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origins of our words and phrases

English is a curious melting pot of words from dozens of languages, cultures and historical events. Wars, invasions, scientific and cultural developments and colonial expansion have been only a few of the events that have shaped the language that we speak today.

The English language has approximately 750,000 words but we are surprisingly unaware of where many of the words and phrases that we use every day come from. Sloto Cash casino takes us on a journey of exploration and discovery to find out more about some of the terms and expressions that we use every day.


The ketchup that we know today has come a long way from kê-tsiap, a Hokkien Chinese word that refers to a  sauce derived from fermented fish. 17th century traders originally brought kê-tsiap from Vietnam to southeastern China and British explorers tried to replicate the fermented dark sauce of pickled fish and spices back in the motherland. The first reference to “catchup” appears in a 1690 dictionary.


Cappuccio means “hood” in Italian and refers to the hoods that the Capuchin monks wore as part of their habits. The habits and hoods were a dark, oak brown color, similar to the color of a cup of cappuccino.

Cappuccios were evidently popular in Austria where, in 1790, Wilhelm Tissot recorded a recipe for a Kapuzinerkaffee (lit. “Capuchin coffee”). That Kapuzinerkaffee contained coffee, sugar, cream and egg yolks and if the espresso and foamed milk of today aren’t enough for you, you can still find Kapuzinerkaffee in certain parts of Austria.


The word for whiskey can be traced back to “uisge beatha”, a Gaelic word which means “water of life.” An interesting way to look at this beverage but……that’s what we have.

Blood on His Hands

The phrase “blood on his hands” is similar to the phrase “caught red-handed” and refers to how someone is identified as having killed someone or something by the blood found on their hands. An old English law stated that if someone butchered someone else’s animal, there would only be a punishment if he was caught with blood on his hands. Even if someone had the animal’s meat, if his hands were clean he wouldn’t be punished.


In 17th century England, gamers played a game called “hand-in-cap” in which two participants would present two possessions they would like to trade. An umpire would determine whether or not the possessions were of equal value. If they weren’t, the umpire would calculate the discrepancy and the difference would be made up with money.

If the two players agreed, the money would be placed into a hat and all 3 participants would remove their hands from the hat, keeping their palms open. If anyone disagreed, they would remove their hand from the hat in a clenched fist. The umpire would get the money if the 2 participants either both agreed or disagreed but if only one agreed and the other didn’t, the participant who approved the transaction would receive the money.

Over time, the term “handicap” started to be used to refer to any kind of balancing or equalization of a contest or game. The best-known use of the word in the sporting world involves horse racing where the umpire can add more weight to a horse so that it runs equally to its competitors. Slowly the notion of being put at a disadvantage or burdened came to be used to describe people with disabilities.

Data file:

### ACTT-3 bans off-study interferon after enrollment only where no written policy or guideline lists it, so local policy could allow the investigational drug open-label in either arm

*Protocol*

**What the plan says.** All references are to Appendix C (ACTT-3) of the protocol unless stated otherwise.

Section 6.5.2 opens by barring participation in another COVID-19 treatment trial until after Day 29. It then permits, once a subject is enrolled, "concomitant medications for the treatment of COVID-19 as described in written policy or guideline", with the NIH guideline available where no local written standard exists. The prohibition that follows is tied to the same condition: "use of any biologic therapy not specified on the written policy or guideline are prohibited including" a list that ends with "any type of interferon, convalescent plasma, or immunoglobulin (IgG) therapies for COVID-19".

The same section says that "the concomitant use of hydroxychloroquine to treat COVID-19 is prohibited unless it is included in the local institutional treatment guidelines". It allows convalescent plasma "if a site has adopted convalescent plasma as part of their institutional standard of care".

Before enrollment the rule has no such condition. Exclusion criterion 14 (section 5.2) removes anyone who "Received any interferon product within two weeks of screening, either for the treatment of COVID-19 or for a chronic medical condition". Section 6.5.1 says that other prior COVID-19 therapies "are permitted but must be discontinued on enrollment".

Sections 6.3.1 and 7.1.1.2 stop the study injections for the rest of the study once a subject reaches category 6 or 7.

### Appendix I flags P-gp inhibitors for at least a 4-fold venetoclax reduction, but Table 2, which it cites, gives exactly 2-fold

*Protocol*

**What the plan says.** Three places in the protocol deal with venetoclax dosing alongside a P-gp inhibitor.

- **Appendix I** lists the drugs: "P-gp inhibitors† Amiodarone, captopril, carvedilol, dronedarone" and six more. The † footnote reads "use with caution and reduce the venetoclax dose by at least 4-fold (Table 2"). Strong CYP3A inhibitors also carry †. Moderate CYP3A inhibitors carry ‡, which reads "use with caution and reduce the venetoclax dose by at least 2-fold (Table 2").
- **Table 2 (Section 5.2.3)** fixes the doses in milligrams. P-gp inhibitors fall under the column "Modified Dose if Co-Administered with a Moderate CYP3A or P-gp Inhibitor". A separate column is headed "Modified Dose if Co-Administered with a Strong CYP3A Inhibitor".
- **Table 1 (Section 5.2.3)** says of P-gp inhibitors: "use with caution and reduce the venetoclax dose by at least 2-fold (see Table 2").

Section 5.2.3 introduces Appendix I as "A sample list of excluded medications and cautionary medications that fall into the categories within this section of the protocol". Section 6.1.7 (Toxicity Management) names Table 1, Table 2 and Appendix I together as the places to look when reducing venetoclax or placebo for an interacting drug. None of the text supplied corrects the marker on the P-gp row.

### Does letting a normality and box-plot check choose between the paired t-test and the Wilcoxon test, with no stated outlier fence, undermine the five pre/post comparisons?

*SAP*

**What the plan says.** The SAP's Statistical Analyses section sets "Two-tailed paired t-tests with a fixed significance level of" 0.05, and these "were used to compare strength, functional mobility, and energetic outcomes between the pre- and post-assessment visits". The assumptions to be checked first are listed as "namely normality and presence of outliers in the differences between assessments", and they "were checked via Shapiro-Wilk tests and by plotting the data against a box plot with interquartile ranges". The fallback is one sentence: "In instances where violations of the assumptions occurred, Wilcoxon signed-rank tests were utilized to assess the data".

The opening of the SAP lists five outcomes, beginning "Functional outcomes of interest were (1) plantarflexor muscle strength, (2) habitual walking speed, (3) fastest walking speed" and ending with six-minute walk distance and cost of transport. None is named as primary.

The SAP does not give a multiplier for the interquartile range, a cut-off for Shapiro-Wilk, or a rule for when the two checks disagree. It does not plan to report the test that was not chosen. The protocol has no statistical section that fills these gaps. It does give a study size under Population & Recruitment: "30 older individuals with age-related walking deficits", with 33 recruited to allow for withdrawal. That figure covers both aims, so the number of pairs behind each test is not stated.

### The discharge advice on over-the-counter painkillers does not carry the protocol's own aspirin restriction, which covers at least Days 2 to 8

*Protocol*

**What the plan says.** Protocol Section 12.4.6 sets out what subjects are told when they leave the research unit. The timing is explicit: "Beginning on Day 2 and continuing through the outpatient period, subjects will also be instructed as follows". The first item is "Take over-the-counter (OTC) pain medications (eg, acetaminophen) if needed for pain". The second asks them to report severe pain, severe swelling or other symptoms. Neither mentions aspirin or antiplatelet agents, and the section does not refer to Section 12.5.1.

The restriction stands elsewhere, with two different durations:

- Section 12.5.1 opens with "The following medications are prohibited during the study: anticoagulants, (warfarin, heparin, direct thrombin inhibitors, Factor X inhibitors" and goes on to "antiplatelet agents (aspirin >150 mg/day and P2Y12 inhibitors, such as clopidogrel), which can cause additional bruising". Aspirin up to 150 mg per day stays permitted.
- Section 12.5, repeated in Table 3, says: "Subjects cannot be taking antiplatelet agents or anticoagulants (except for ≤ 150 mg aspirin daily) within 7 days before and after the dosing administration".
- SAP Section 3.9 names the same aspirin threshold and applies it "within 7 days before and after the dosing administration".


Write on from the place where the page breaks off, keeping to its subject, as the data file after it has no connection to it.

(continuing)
Rain Cats and Dogs

Some believe that the saying “it’s raining cats and dogs” originated in 16th century England when cats and dogs would snuggle in the thatched roofs of English houses, trying to stay warm. If it would rain too heavily, the cats and dogs could slip off, making it look like the rain included cats and dogs.

There’s a second explanation too – in Norse mythology, dogs were associated with the God of storms while cats symbolised heavy rains.


It’s not clear where the term “hooligan” came from. Its roots are most likely Irish and may refer to a family called “Houlihan” which was mentioned in an old 19th century song as a raucous family.

Others trace it back to the 1745 Jacobite uprising when an English commander heard the Scots referring to insect midges as “meanbh-chuileags” – and created the word “hooligan” to describe the pesky midges.

Over time “hooligan” came to describe anyone or anything that was as irritating as the pesky insects.

Don’t Look a Gift Horse in the Mouth

At one time, people would check a horse’s teeth to determine its age and general health. That assessment would allow them to decide whether or not they were going to proceed with the purchase. The phrase “don’t look a gift horse in the mouth” refers to the reminder that, if something is given to you as a gift, it would be rude to check it too thoroughly.


In Greek mythology, Theseus entered the Labyrinth (another modern word) to kill a mythical bull-headed creature called a Minotaur. According to the story, Theseus unraveled a ball of thread or string, called a “clew” which would allow him to find his way back out of the maze. Today we follow “clues” to guide us to find the solution to a mystery.

Best Man

We know the term “best man” as a groom’s male friend or relative who stands up for him at his wedding. The term comes from feudal times when the wedding party was forced to designate someone to help guard the bride from being kidnapped by a rival Lord. The groom’s friend, his “Best Man” was tasked with standing at the altar during the ceremony at the ready to help in event of a fight.


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